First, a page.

‘Our ongoing research,’ said Win Scutt, English Heritage Curator, in a press release, ‘has already revealed the extent of Tintagel’s buildings and the richness of the lifestyle enjoyed here. The discovery of this stone supports the idea that Tintagel was an important, thriving trade port, and a high-status settlement which could have been the seat of Cornish kings.’
‘The writing revealed itself when the stone was cleaned,’ said Nowakowski. ‘It's the kind of find archaeologists dream of discovering.’
A Time to Visit Burlington House and Gardens
I noted the opening in May of the Royal Academy of Arts’ redevelopment in an earlier Salon. Fellows visiting the Society’s premises this summer will note a celebratory feel to Burlington House, which begins out in the street. In my photo of Piccadilly above, in the distance beyond the red flag listing the RA and the Societies around the square inside (known as the Annenberg Courtyard since 2002), can be seen a few more decorative flags. There are many similar all along Piccadilly (designed by Grayson Perry), but they don't stop there: more hang over Regent Street St James’s, Bond Street and Regent Street, designed respectively by Cornelia Parker, Rose Wylie and Joe Tilson (the latter inspired by his paintings of the historical architecture and churches of Venice, hanging in the RA’s current Summer Exhibition). The flags, over 200 of them, contribute to the RA’s 250th anniversary celebrations.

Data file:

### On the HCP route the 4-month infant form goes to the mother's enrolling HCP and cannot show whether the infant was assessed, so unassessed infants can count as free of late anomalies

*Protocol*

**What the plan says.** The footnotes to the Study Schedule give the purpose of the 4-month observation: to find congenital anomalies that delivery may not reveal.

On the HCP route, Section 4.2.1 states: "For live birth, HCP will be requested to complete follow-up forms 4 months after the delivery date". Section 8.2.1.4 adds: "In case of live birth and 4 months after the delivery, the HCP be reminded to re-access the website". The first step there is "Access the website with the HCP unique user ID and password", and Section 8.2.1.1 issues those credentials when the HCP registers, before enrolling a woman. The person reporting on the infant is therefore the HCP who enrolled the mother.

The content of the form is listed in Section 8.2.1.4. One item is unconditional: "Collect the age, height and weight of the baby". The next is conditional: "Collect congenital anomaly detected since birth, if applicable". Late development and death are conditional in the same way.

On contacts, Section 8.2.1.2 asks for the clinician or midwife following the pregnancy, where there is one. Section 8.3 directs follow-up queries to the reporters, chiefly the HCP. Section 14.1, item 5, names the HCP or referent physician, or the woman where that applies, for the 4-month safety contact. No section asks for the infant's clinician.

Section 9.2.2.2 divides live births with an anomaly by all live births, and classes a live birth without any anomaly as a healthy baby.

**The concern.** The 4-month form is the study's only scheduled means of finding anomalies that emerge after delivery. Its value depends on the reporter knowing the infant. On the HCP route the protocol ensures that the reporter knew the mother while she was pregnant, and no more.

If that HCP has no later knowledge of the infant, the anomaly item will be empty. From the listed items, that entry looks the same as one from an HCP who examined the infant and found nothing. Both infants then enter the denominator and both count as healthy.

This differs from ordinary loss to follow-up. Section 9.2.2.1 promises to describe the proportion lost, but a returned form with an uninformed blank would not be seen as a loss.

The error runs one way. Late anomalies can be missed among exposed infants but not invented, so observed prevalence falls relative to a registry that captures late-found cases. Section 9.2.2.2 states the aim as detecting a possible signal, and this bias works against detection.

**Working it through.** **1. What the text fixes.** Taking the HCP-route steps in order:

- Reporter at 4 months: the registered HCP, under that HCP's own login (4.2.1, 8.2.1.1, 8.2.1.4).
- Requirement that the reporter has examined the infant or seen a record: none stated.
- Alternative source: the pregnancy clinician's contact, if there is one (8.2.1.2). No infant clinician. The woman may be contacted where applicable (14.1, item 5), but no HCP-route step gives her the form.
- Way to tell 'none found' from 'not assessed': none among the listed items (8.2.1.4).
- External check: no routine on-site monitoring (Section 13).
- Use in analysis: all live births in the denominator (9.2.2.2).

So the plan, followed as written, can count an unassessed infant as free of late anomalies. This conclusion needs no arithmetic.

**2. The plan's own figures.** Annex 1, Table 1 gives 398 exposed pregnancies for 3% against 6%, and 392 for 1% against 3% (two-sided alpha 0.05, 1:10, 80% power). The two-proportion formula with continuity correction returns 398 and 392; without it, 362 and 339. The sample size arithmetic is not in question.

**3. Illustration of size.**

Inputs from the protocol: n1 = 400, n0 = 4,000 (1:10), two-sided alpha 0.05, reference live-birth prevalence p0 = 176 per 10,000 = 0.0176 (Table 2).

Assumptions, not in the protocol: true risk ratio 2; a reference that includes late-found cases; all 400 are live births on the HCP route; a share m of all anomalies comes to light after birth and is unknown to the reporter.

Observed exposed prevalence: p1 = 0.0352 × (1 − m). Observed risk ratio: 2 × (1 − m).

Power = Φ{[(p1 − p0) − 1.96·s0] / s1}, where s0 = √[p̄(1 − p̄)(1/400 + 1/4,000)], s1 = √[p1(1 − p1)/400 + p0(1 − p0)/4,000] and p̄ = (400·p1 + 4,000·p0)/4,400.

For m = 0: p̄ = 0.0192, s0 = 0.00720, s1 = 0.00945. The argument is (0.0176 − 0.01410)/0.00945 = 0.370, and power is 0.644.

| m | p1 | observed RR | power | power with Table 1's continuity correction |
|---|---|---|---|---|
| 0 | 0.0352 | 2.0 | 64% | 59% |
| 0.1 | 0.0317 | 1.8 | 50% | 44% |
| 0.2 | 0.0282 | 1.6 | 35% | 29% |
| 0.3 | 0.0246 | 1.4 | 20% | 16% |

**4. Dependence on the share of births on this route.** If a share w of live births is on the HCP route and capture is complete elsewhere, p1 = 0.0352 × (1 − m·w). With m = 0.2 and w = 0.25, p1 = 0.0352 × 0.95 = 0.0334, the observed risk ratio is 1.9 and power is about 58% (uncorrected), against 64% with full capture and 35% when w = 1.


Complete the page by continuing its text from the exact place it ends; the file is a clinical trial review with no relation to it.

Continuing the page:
The courtyard inside is bright and busy, dominated by Anish Kapoor’s Symphony for a Beloved Daughter (above right), the latest of a succession of public works. From earlier years my photos show the plinth under construction for a new cast of G F Watts’s Physical Energy (1904) (centre, 2017) and Ron Arad’s Spyre (left, 2106), and (below, right to left) Ai Wei Wei’s Tree (2015), Conrad Shawcross’s The Dappled Light of the Sun (2015) and Anselm Kiefer's Velimir Khlebnikov: Fates of Nations: The New Theory of War (2014). The statue of Joshua Reynolds by Alfred Drury (1931, below right) stands between the doors into the Royal Society of Chemistry and (below centre) the Society of Antiquaries.
In the old days, when the British Museum occupied Burlington Gardens with the Museum of Mankind, if you wanted to get between the museum and the Annenberg Courtyard, the quickest walk was through the Burlington Arcade, a covered shopping street opened by the then owner of Burlington House in 1819. Now that the RA occupies Burlington Gardens to the north as well, the alterations have opened up a new route straight through the centre. Well, perhaps not straight, but the circuitous passage along corridors lined with old casts of Classical statues, exhibition rooms displaying student works, up and down stairs (at one point when I met a lost couple, for a moment I thought they might be part of an installation) is full of interest. Emerging into the street at the end you can look up at the restored and cleaned façade of 6 Burlington Gardens with its 22 statues (1868), whose identities – Isaac Newton, William Harvey, Georges Cuvier, Adam Smith and so on – reflect its origins as a University of London building.